Ed., David H. Richter, New York: St. Martin's Press, 1989. Hume David. "Of the Standard Taste" The Critical Tradition. Ed., David H. Richter, New York: St. Martin's Press, 1989. Johnson, Samuel.
New York: St. Martin?s Press, 1989. Wollaeger, Mark A. Joseph Conrad and the Fictions of Skepticism. Stanford, CA; Stanford UP, 1990.
New York: W.W. Norton & Company, Inc., 1989. Dostoevsky, Fyodor M. "Notes from Underground." Trans. Andrew R. MacAndrew. New York: Penguin Books, 1961.
In this essay, the theme of hopes will be illustrated in relations to the idea of absurdity to explore the similarities and differences of the underlying interpretation of these two stories. Waiting for Godot is a story that mainly focus on Estragon and Vladimir who have been endlessly waiting for the God’s arrival. This situation illustrates how human relies heavily on their hope; thinking that life would have hold the prospection of what is good which led them to believe and hold on to waiting for that good prospect to come. This story is similar to that of Chinese Coffee, by hoping that his book bring him success, on the brink of desperation life, Harry continues on living and keep developing his work in order to fulfill his dream of being a successful writer. On the contrary, Jake is highly pessimistic, he does not have much of a hope.
Philosophical Aspects of Literary Objectiveness ABSTRACT: Gadamer’s hermeneutic philosophy avoids the problem of literary objectiveness altogether. His approach witnesses the general fact that an indifference towards literary objectiveness in particular, leads to a peculiar neglect of par excellence literariness as such. It seems obvious, however, that the constitutive aspects of the crisis of literary objectiveness cannot be shown to contain the underlying intention of bringing about this situation. At this point, one can identify what could probably be the most important element in a definition of literary objectiveness. In contrast to ‘natural’ objectiveness and objectiveness based on various societal conventions, the legitimacy of a literary work is solely guaranteed by its elements being organized in accordance with the rules of literary objectiveness.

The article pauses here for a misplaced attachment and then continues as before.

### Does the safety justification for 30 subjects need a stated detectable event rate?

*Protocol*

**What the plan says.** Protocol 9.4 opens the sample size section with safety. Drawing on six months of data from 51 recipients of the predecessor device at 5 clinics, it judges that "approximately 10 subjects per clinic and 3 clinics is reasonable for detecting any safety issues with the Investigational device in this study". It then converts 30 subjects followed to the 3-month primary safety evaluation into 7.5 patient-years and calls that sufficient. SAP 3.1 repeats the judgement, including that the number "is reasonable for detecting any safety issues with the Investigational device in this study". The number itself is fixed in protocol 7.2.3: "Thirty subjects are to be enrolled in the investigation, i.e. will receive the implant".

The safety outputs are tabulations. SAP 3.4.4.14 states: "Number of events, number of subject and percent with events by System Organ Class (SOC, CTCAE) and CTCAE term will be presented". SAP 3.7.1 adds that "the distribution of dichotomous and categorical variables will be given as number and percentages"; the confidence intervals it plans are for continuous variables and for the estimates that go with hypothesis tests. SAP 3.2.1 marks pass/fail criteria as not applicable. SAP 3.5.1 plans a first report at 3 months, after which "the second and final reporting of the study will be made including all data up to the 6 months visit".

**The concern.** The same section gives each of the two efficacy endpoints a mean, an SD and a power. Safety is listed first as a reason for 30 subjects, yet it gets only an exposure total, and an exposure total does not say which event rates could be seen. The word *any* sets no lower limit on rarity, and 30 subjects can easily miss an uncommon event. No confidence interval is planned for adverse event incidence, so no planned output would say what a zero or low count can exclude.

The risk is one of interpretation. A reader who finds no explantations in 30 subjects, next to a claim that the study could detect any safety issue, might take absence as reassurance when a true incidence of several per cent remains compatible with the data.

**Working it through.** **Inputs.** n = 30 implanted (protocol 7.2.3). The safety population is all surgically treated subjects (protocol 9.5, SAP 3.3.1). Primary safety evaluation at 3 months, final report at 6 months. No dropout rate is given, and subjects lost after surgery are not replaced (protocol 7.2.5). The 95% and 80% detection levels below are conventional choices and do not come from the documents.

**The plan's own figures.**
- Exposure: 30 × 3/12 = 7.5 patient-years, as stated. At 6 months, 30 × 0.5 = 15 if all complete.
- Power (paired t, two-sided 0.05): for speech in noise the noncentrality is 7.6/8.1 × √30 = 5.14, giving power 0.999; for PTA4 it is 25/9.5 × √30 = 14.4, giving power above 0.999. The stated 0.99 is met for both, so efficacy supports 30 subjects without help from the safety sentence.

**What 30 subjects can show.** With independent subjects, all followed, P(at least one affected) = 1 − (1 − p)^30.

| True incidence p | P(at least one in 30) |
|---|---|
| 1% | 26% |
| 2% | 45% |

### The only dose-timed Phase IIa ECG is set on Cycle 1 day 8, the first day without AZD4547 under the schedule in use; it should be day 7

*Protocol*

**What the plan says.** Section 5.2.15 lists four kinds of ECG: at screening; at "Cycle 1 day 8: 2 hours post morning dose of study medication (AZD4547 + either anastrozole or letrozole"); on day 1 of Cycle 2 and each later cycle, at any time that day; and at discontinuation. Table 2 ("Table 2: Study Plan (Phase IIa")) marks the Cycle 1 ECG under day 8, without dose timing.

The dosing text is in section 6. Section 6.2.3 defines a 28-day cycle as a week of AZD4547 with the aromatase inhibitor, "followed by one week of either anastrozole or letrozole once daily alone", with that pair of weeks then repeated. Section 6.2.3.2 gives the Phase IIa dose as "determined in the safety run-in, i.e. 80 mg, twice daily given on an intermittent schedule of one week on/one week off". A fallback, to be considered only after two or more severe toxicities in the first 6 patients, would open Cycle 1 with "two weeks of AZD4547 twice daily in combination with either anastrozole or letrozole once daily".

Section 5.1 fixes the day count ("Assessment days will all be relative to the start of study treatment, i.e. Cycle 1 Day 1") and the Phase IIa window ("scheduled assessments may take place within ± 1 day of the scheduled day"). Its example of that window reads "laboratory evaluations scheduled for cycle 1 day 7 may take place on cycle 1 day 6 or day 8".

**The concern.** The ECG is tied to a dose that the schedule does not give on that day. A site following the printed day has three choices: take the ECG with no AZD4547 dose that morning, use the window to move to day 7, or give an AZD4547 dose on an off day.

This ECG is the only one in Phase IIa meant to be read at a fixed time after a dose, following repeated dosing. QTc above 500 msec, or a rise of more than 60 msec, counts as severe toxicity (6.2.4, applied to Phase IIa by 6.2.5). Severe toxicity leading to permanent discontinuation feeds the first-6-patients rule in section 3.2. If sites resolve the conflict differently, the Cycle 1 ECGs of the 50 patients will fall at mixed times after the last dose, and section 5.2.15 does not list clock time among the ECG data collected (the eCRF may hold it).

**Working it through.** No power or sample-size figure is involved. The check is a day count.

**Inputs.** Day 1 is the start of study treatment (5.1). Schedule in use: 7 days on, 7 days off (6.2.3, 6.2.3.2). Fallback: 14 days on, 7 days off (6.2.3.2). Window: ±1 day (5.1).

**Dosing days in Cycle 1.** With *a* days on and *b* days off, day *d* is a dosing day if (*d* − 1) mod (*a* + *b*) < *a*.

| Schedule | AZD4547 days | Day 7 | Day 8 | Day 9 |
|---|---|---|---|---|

Trefousse, Hans L. Andrew Johnson: A Biography. New York: Norton, 1989. Print.
To keep the reader guessing and to hold the attention. Blurring these boundaries between Fiction and Non-Fiction has always been a great way for authors to make their points, yield their arguments, and to keep interest. If authors did not utilize this particular technique, most non-fiction accounts would become boring and uninteresting to a reader who did not want to learn about the particular. It is completely acceptable as long as the readers are told of the fictional aspect of the work. This is not one of the easiest techniques to use but if written correctly, creating a fictional account cannot be considered anything but excellent writing.
Davidson contends that these sentences do have meaning and that the meanings they have are just their literal meanings. Davidson’s positive sketch of the significance of metaphor follows a highly logical pattern. A metaphor makes us attend to some likeness, often a novel or surprising likeness, between two or more things (Lycan, 178). Davidson seems to be saying that there is no linguistic logic to why the effect of metaphor carries meaning for us. There is only a psychological means to understand why there is such a huge cognitive difference between a metaphor and just a simple word.
Franklin D. Roosevelt. Boston: Little Brown and Company.1990 Goodwin, Doris Kerns. No Ordinary Time. New York: Simon and Schuster.1994 Leuchtenburg, William. Franklin D. Roosevelt and the New Deal.